With this slight reprieve, Pa secured the bucket, brush, old cloths, can of Dutch Cleanser, etc., proceeded to the bath-room, closed the door and locked it. Then he sat down on the edge of the tub and reflected. "He, a full grown man, father of a family and even a grandfather, and bein' pushed around like a boy that was too big to cry and too little to cuss." "Oh well, such is life," he thought; "You've got to take the bitter right along with the sweet, even though the sweetenin' comes in pretty short doses and not very derned often." Pa got up and looked the situation over, and there was born a feeling of grim determination; he'd do such an all fired, outstandin' job of bath-room renovatin' that Ma would have to hang her head in shame for ever havin' doubted him. He would start with that bulged out medicine chest and hopin' against hope that he wouldn't slash his hands on that mess of old, rusty razor blades. While with one hand he lighted his pipe, with the other he pulled open the door of the medicine chest, when, CRASH, SLAM, BANG, BOOM! It seemed like the entire house was falling down as articles came cascading down from the crowded shelves. Then, Pa felt the shivers creeping up and down his spine. His right hand was dripping red right off the tips of his fingers. The washbasin was the color of ripe strawberries, and there were great red splotches on the walls. Pa began to have a sort of sick, all gone feeling and for the very first time in his life, fainted dead away and fell with a dull thud against the locked bathroom door.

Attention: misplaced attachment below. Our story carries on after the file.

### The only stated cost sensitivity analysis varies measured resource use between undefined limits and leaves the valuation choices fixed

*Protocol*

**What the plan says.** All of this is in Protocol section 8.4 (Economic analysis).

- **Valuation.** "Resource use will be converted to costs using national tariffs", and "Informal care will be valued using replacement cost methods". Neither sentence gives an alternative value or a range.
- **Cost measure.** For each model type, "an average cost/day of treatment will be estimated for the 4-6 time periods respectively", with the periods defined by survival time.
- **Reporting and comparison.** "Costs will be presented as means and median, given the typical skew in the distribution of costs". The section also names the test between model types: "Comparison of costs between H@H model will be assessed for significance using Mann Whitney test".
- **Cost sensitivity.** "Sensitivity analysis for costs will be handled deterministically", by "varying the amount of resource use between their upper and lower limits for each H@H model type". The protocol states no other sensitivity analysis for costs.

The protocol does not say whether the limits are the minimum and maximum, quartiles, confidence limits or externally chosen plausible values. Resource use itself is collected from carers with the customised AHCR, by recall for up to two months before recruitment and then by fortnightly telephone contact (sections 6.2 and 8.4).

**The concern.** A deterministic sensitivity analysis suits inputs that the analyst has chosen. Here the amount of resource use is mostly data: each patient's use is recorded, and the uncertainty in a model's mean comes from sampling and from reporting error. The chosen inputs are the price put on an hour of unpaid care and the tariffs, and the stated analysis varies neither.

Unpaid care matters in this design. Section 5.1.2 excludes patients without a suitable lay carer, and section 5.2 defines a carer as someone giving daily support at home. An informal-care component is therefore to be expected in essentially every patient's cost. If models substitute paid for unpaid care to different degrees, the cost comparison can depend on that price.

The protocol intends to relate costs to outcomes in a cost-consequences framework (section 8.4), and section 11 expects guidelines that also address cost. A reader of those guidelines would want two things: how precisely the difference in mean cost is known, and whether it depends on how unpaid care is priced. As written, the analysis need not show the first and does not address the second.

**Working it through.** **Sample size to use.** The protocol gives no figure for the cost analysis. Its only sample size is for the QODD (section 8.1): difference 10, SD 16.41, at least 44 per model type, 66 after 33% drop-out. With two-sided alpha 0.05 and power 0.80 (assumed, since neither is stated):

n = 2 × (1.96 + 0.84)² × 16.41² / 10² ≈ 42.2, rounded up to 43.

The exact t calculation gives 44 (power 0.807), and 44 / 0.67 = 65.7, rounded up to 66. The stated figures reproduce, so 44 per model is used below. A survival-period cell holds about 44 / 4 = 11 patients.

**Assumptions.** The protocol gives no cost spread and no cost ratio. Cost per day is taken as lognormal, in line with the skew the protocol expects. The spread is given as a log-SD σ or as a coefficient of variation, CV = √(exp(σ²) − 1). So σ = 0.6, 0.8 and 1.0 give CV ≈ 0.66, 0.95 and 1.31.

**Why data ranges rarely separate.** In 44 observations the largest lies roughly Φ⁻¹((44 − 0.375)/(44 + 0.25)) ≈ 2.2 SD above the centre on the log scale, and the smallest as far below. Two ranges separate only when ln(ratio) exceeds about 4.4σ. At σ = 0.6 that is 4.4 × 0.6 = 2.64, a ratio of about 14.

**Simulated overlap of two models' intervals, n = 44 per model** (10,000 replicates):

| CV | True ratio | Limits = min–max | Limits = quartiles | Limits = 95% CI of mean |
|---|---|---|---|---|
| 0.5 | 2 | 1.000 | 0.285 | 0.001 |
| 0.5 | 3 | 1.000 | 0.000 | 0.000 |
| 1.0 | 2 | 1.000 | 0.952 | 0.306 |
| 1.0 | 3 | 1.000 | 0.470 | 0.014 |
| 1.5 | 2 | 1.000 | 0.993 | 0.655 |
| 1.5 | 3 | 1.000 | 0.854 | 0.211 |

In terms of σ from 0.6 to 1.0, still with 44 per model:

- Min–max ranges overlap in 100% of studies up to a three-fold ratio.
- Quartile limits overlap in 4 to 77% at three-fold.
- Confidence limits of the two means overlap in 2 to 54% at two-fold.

Ma heard the crash and the sound of the falling body and she dashed into the house, screaming at the top of her voice. She frantically called to Pa, but Pa didn't hear her. She threw her weight against the door without avail. She rushed out of the house, secured an old stepladder and thank Heaven, the bathroom window yielded to her touch. The gory sight that met her gaze almost caused her to swoon, but Pa was dying, maybe dead, and needed her. She clambered down into the room and tenderly took Pa's lifeless form into her arms, and with streaming tears and breaking heart crooned over him just as she had over her babies, long, long ago. But, she aroused with a start. Was Pa's heart air-conditioned that his blood should be so cool to the touch? Pa was still breathing, but could any human being shed all that blood and still live? And then, she saw the broken mercurochrome bottle lying on the floor. She straightway relaxed her hold on Pa, and Ma was not in the least concerned when his head struck with a resounding thump. Picking up the half-filled scrub-bucket, she dashed its contents full into Pa's face. Pa began to sputter and opened his eyes. Ma seized him by the hair and pulled him away from the door. She was deadly calm now. Pa groggily swayed to his feet and was impaled by the steel points that flashed from Ma's eyes. "Pa, you old, no 'count, loafin' hypocrit, you sail right out there and get them windows washed, and if I hear one word out o' you, I'll - I'll -----" and then, while both laughin' and cryin' her arms went around Pa's neck. And Pa, with one hand lighting his pipe and patting Ma's back with the other, said, "Its pretty late now Ma, don't you figger I'd better wait 'til mornin'"?

H. B. Austin.